October 4 – 7
16 21.734 S 179 21.586 E
Link to Google Maps
Posting by Dennis:
Our exit from the reef to Malau went kind of as planned with Barb as lookout on the bow. Only Barb was doing a lot of yelling “Port! Port!, Starboard! Starboard!”, as we wove are way through the coral heads that loomed just below the surface. It was quite exhilarating to finish the reef passage unscathed. We anchored just off the village of Malau in a comfortable twenty five feet of water with a mud bottom .(water so murky we couldn’t see anymore than 2 feet below the surface). We were between the buoys for the propane terminal and what looked like an abandoned jetty for the saw mill. This was not going to be a quiet place at all. As we found out it is also were the local nearby villages come to catch the Labasa bus so we had boats going by all the time. Everything about this anchorage was in contrast to our last stop.
We were able to watch a propane tanker come in and offload some propane, not quite the same technique that would be used in the USA but it works. Also watched a ship come in at high tide and beach himself in the soft mud next to the jetty. He stayed there for a couple of days while they loaded and off loaded materials.
The first day I went to shore and took in our propane tank to get filled. The first guy said no they didn’t have the correct fittings to fill the tank. But as I did not seem as though I was going to go away another guy said he would check. He went into a shack and came out with a hose that would adapt to fit US tanks. He proceeded to take an old piece of wire and scrape off the crust and dirt. I was a little skeptical but my options were few. He then took the hose over to a large 200 pound tank and connected the hose to it and opened the valve and let liquid propane shoot out the end of the hose, a good reason not to smoke. He screwed it to our tank and removed the bleeder screw and opened the valve and he sat there with liquid propane flowing down the tank like lava and a propane fog filling the air. When the it was full and a stream of liquid shot out he installed the bleed screw and wallah we had a very very full tank. I am sure it is fuller then any time in the past, all for $11.60 Fiji, less than $6 US and I am sure that more of it went into the air than went into the tank.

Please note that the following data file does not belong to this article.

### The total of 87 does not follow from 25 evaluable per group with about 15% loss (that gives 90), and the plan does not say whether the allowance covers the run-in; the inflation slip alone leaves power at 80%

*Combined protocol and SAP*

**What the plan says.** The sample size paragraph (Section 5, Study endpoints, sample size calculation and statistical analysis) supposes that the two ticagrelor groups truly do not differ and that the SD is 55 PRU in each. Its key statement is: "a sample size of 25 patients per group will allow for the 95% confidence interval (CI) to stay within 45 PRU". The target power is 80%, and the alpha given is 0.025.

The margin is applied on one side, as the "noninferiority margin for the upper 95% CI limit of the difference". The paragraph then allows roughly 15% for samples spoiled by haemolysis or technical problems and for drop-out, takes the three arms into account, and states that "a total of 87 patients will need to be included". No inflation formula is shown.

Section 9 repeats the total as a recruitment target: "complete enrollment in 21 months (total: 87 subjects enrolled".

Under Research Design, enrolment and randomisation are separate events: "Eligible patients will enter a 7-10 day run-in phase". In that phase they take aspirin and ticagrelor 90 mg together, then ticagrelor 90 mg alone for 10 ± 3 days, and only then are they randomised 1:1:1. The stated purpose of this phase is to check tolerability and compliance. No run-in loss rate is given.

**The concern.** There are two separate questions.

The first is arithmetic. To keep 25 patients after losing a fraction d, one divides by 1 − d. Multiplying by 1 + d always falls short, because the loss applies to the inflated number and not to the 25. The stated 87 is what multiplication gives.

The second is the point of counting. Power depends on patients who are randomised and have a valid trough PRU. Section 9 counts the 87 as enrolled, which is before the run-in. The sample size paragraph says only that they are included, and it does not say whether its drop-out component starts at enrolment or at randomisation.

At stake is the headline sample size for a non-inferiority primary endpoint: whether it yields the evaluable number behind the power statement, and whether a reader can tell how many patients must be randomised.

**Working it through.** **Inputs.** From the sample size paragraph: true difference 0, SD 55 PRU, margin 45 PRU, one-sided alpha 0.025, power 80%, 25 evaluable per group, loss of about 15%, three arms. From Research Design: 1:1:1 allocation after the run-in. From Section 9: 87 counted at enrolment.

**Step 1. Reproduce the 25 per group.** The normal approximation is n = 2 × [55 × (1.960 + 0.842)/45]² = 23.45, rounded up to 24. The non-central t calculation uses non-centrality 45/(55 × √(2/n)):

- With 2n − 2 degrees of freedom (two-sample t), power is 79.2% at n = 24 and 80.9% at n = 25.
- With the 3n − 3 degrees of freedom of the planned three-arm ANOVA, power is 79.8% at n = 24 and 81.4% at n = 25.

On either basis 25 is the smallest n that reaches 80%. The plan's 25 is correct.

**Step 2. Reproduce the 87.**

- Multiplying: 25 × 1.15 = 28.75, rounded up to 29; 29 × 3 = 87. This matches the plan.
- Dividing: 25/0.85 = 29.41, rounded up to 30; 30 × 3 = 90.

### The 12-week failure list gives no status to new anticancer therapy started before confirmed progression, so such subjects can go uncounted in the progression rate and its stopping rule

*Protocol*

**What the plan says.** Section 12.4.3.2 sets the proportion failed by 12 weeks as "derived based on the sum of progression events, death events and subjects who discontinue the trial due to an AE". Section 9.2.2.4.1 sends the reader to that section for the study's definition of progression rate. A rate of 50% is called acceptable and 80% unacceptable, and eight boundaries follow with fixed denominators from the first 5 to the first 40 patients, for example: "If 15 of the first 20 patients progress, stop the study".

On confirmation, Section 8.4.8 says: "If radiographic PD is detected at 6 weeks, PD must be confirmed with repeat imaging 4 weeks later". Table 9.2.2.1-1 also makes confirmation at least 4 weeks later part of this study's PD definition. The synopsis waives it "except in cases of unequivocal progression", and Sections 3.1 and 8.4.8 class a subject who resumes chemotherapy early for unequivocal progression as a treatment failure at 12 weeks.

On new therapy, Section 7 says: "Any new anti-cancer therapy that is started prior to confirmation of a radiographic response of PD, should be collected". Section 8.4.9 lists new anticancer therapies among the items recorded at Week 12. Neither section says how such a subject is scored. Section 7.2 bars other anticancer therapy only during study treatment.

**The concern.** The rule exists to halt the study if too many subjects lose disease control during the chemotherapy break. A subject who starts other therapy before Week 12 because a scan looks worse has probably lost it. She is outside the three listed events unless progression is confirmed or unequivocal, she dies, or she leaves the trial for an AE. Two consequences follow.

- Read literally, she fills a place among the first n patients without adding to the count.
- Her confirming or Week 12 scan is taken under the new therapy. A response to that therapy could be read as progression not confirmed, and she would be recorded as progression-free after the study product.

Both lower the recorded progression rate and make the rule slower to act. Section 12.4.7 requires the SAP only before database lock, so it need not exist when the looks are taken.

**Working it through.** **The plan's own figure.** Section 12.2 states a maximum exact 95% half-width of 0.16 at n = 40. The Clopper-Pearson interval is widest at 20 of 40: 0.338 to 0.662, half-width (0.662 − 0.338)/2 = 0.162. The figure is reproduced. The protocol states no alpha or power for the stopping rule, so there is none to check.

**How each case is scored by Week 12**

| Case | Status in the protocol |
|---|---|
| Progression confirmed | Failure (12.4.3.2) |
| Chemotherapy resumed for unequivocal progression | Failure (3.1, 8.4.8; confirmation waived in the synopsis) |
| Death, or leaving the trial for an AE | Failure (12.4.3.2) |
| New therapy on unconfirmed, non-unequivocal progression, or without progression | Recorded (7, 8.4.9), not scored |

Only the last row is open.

The next day we caught the bus into Labasa and searched out the Yamaha dealer to fix our outboard prop. The prop was now slipping so bad that we could no longer go faster than an idle. The dealer said he did not have one but could order one from Japan and would have it in a month or so, for a mere three hundred dollars. We said no thanks and asked if anyone else would have one. He sent us to a back alley shop that tried to sell us one that was for a fifteen HP and was at least twice as big as ours. This guy sent us to another place deeper into the alley to an old blacksmith shop that had opened in 1911. As we entered the place it had one four foot fluorescent fixture hanging in the middle and there were piles and piles of old junk everywhere. In the back sat the original forge. I can’t even imagine just how hot it must get in this old tin building when they fire that thing up and get it hot enough to work steel. I asked the guy if he could fix it and he said it would be $28.00 dollars and to come back at three and he would have it done. When we returned it was almost done and as you can see, it was no great work of art (3 new brass bolts), but it would get us by until we could get to a place, the US probably, where we can get a new one.